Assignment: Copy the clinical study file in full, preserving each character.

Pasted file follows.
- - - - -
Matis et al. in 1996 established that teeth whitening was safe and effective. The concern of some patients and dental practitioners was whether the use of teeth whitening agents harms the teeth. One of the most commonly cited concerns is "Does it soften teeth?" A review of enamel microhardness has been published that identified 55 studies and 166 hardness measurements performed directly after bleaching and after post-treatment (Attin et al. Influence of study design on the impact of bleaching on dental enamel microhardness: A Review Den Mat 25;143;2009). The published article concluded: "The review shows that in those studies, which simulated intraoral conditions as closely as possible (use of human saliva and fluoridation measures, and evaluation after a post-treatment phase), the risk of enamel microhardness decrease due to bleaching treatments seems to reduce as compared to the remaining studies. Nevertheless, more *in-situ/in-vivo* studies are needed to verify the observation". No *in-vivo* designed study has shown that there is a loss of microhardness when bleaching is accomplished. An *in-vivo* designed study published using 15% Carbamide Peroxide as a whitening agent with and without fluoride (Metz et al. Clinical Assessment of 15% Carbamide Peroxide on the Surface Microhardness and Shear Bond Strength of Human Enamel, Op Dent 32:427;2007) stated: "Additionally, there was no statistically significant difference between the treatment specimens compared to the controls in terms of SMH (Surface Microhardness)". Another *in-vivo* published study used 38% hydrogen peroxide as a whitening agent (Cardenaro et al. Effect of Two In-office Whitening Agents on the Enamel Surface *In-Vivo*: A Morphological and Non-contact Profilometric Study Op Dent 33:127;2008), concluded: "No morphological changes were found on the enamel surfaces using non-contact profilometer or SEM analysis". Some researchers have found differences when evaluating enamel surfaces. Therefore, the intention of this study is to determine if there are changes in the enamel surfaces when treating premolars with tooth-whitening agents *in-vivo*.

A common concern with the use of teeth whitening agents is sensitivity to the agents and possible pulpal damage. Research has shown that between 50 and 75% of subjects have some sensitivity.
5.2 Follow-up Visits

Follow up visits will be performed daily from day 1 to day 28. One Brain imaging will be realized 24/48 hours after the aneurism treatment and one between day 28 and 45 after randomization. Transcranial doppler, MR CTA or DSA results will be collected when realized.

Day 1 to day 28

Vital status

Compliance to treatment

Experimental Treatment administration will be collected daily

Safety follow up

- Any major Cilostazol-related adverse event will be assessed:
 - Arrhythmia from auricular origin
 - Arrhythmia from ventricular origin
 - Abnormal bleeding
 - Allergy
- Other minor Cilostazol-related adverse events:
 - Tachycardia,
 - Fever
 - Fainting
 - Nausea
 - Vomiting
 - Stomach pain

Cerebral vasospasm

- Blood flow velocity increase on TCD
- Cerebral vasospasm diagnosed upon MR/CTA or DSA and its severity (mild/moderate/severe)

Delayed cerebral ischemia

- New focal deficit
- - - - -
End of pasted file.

Matis et al. in 1996 established that teeth whitening was safe and effective. The concern of some patients and dental practitioners was whether the use of teeth whitening agents harms the teeth. One of the most commonly cited concerns is "Does it soften teeth?" A review of enamel microhardness has been published that identified 55 studies and 166 hardness measurements performed directly after bleaching and after post-treatment (Attin et al. Influence of study design on the impact of bleaching on dental enamel microhardness: A Review Den Mat 25;143;2009). The published article concluded: "The review shows that in those studies, which simulated intraoral conditions as closely as possible (use of human saliva and fluoridation measures, and evaluation after a post-treatment phase), the risk of enamel microhardness decrease due to bleaching treatments seems to reduce as compared to the remaining studies. Nevertheless, more *in-situ/in-vivo* studies are needed to verify the observation". No *in-vivo* designed study has shown that there is a loss of microhardness when bleaching is accomplished. An *in-vivo* designed study published using 15% Carbamide Peroxide as a whitening agent with and without fluoride (Metz et al. Clinical Assessment of 15% Carbamide Peroxide on the Surface Microhardness and Shear Bond Strength of Human Enamel, Op Dent 32:427;2007) stated: "Additionally, there was no statistically significant difference between the treatment specimens compared to the controls in terms of SMH (Surface Microhardness)". Another *in-vivo* published study used 38% hydrogen peroxide as a whitening agent (Cardenaro et al. Effect of Two In-office Whitening Agents on the Enamel Surface *In-Vivo*: A Morphological and Non-contact Profilometric Study Op Dent 33:127;2008), concluded: "No morphological changes were found on the enamel surfaces using non-contact profilometer or SEM analysis". Some researchers have found differences when evaluating enamel surfaces. Therefore, the intention of this study is to determine if there are changes in the enamel surfaces when treating premolars with tooth-whitening agents *in-vivo*.

A common concern with the use of teeth whitening agents is sensitivity to the agents and possible pulpal damage. Research has shown that between 50 and 75% of subjects have some sensitivity.
5.2 Follow-up Visits

Follow up visits will be performed daily from day 1 to day 28. One Brain imaging will be realized 24/48 hours after the aneurism treatment and one between day 28 and 45 after randomization. Transcranial doppler, MR CTA or DSA results will be collected when realized.

Day 1 to day 28

Vital status

Compliance to treatment

Experimental Treatment administration will be collected daily

Safety follow up

- Any major Cilostazol-related adverse event will be assessed:
 - Arrhythmia from auricular origin
 - Arrhythmia from ventricular origin
 - Abnormal bleeding
 - Allergy
- Other minor Cilostazol-related adverse events:
 - Tachycardia,
 - Fever
 - Fainting
 - Nausea
 - Vomiting
 - Stomach pain

Cerebral vasospasm

- Blood flow velocity increase on TCD
- Cerebral vasospasm diagnosed upon MR/CTA or DSA and its severity (mild/moderate/severe)

Delayed cerebral ischemia

- New focal deficit